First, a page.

1. The Market pays you to be disciplined. Trading with discipline will put more money your pocket and take less money out. The one constant truth concerning the markets is that disciplined = incresed profit.
  2. Be disciplined every day, in every trade, and the market will reward you. But don’t claim to be disciplined if you are not 100% of the time. Being disciplined is of the utmost importance, but it’s not a sometimes thing, like claiming you quit a bad habit, such as smoking. If you claim to quit smoking but you sneak a cigarette every once in a while, then you clearly have not quit smoking. If you trade with discipline nine out of ten trades, then you can’t claim to be a disciplined trader. It is the one undisciplined that will really hurt your overall
    performance for the day. Discipline must be practiced on every day. When I state that “the market will reward you”, tipically it is in recognizing less of a loss on a lossing trade than if you were stubborn and held on too long to a bad trade. Thus, if I lose $200 on a trade, but I would have lost $1,000 if I had remained in that losing trade, I can claim that I “saved” myself $800 in additional losses by existing the bad trade with haste.
  3. Always lower your trade size when you’re trading pourly. All good traders follow this rule. Why continue to lose on five lots (contracts) per trade when you could save yourself alot of money by lowering your trade size down to one lot on your next trade? If I have two losing trades in a row, I always lower my trade size down to one lot. If my next two trades are profitable, then i move my trade size back up to my original lot size. It’s like a batter in baseball who has struck out his last two times at bat. The next time up he will choke up on the bat, shorten his swing and try to make contact. Trading is the same: lower your trade size, try to make a tick or two or even scratch the trade and then rraise you trade size after two consecutive winning trades.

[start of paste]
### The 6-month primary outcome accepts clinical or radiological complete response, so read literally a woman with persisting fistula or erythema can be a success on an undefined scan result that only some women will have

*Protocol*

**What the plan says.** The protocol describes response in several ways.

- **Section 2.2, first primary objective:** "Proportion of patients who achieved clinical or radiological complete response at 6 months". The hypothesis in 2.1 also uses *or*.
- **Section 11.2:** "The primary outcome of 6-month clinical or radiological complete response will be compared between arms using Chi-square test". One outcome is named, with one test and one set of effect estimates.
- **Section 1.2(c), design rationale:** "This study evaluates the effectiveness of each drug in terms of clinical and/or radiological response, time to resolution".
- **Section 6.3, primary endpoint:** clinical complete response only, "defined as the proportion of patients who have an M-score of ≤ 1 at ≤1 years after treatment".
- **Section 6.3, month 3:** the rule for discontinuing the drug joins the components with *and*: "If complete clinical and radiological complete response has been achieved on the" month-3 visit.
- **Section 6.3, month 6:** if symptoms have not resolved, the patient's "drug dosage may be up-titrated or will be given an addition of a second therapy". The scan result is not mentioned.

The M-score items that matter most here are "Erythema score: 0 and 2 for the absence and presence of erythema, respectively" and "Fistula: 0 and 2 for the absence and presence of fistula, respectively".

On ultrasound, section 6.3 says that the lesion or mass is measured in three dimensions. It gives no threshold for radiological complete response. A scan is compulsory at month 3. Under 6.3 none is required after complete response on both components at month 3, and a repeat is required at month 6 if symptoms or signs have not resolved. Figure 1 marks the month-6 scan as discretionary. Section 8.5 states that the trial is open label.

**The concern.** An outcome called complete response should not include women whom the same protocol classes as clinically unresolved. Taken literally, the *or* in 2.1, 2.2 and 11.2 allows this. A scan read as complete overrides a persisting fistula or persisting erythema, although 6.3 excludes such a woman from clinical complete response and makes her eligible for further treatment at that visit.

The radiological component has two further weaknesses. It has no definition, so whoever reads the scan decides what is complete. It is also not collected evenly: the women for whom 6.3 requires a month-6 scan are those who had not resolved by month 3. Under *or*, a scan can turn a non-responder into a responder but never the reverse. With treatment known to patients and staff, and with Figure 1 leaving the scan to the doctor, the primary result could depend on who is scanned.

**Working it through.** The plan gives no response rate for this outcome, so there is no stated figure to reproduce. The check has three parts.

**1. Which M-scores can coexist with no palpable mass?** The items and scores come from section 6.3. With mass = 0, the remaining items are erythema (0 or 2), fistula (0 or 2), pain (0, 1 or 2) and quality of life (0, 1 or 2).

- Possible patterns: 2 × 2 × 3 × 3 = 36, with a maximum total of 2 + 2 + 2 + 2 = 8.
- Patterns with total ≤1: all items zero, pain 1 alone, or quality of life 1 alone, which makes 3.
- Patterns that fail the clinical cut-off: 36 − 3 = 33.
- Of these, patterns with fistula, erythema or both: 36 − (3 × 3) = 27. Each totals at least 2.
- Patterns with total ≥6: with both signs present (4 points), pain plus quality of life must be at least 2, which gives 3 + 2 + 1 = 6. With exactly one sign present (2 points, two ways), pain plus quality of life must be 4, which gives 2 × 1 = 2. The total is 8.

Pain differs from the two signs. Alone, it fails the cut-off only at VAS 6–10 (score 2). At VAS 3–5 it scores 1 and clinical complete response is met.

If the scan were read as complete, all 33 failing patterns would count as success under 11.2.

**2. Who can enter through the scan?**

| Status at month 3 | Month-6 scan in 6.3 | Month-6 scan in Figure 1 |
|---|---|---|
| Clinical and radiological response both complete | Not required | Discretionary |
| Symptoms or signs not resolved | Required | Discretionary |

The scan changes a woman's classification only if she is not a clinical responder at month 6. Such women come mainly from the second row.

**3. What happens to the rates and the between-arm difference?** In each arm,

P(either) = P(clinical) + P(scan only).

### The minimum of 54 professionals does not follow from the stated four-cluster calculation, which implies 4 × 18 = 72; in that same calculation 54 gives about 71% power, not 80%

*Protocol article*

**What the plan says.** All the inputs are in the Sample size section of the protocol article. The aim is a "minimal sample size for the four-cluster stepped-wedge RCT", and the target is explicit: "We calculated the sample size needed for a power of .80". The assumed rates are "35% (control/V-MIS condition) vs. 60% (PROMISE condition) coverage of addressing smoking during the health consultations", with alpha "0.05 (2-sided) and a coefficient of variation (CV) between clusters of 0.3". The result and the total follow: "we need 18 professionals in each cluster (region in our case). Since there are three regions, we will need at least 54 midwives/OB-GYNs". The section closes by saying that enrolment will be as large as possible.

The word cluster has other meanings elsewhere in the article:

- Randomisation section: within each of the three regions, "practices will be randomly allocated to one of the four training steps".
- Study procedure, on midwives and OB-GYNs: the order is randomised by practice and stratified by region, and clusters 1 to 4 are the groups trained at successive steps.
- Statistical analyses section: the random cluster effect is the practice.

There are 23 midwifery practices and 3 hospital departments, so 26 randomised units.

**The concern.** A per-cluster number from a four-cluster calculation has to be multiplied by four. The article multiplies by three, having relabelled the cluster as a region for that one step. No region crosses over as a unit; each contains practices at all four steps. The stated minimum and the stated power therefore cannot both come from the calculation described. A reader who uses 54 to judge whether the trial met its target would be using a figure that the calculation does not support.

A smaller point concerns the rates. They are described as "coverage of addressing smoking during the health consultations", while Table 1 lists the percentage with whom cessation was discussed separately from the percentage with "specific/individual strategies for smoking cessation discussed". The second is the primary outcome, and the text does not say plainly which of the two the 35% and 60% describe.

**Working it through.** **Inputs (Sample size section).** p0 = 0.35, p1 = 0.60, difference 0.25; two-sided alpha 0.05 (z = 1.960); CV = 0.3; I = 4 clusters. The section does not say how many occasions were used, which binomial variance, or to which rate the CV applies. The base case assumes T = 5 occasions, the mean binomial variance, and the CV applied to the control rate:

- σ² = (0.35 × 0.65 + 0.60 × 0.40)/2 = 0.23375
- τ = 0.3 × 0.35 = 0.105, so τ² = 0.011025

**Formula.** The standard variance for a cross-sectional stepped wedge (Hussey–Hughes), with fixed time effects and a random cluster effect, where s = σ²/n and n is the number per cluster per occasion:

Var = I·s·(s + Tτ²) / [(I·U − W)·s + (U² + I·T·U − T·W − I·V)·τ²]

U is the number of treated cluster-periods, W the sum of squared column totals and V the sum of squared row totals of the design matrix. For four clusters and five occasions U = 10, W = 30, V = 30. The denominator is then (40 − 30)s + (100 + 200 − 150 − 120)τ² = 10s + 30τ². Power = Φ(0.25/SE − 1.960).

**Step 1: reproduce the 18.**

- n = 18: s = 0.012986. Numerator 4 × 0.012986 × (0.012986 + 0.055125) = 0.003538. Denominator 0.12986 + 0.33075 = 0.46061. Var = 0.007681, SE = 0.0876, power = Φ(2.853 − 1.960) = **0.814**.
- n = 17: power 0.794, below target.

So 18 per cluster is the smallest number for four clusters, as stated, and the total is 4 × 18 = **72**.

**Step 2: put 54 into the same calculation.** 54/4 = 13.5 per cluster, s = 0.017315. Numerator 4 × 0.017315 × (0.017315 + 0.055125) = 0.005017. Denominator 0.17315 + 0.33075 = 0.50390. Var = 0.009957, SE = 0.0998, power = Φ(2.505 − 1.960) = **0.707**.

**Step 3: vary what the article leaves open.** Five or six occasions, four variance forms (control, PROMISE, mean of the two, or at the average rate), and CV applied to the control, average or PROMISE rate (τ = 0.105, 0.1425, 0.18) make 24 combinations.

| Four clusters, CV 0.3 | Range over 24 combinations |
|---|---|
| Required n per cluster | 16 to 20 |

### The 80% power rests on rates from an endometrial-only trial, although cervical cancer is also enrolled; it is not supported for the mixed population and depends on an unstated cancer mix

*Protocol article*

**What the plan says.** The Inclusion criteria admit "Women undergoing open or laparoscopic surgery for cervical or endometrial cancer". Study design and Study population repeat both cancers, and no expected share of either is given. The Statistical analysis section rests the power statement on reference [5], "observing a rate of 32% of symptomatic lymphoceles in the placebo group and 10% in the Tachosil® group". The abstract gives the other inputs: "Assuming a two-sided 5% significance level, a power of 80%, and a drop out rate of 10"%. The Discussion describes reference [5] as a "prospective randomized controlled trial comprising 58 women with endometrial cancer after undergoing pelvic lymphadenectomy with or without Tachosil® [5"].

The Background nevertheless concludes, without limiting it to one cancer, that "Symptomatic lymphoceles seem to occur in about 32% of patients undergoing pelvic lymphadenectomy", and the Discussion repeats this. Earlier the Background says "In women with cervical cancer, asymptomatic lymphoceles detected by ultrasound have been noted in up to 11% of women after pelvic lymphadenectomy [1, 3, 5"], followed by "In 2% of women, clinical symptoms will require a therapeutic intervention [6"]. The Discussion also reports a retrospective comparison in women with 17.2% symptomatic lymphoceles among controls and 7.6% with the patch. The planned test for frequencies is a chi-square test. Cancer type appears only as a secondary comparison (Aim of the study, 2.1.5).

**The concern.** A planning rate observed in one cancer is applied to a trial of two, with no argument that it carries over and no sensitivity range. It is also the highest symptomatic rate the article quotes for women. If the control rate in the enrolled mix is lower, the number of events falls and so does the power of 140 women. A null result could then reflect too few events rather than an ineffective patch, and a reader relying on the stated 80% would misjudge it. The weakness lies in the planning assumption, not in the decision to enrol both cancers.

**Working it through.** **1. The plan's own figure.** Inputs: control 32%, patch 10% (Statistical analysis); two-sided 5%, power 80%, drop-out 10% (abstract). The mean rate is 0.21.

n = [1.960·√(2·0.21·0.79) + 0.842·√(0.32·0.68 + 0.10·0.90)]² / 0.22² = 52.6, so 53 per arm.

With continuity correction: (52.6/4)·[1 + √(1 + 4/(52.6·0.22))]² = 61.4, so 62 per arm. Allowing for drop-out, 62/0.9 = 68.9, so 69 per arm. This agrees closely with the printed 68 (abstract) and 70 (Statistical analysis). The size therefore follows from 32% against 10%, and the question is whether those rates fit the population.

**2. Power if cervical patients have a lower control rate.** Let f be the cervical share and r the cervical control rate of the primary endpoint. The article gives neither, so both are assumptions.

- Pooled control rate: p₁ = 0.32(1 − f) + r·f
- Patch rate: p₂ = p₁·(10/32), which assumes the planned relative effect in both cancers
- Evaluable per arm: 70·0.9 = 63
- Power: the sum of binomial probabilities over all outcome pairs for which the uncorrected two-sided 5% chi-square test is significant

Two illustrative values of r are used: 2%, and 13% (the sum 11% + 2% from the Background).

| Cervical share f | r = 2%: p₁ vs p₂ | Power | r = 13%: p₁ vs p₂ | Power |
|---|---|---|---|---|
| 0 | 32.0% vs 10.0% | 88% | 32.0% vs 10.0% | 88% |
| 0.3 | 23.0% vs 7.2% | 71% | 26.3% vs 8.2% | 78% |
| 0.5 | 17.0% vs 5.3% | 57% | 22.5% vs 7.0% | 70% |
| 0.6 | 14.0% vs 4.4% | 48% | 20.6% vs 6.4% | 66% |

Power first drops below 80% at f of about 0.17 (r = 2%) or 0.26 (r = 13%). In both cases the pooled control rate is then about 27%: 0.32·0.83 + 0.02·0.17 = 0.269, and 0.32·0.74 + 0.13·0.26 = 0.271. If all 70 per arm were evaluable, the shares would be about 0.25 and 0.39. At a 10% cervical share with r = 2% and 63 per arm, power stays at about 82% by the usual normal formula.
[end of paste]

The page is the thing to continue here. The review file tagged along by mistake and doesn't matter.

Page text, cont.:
4. Never turn a winner into a loser. We have all violated this rule. However, it should be our goal to try harder not to violate it in the future. What we are really talking about here is the greed factor. The market has rewarded you by moving in the direction of your position, however, you are not satisfied with a small winner. Thus you hold on to the trade in the hopes of a larger gain, only to watch the market turn and move against you. Of course, inevitably you now hesitate and the trade futher deteriorates into a substantial loss. There’s no need to be greedy. It’s only one trade. You’ll make many more trades throughout the session and many more throughout the next sessions. Opportunity exists in the marketplace all of the time. Remember: No one trade should make or break your perfomance for the day. Don’t be greedy!
  5. Your biggest loser can’t exceed your biggest winner. Keep a trade log of all your trades throughout the session. If, for example, you know that, so far, your biggest winner on the day is five e-Mini S&P, then do not allow a lossing trade to exceed your biggest gain then, effectively, what you have when you net out the biggest winner and biggest loss on the two trades. Not good.            (others will follow)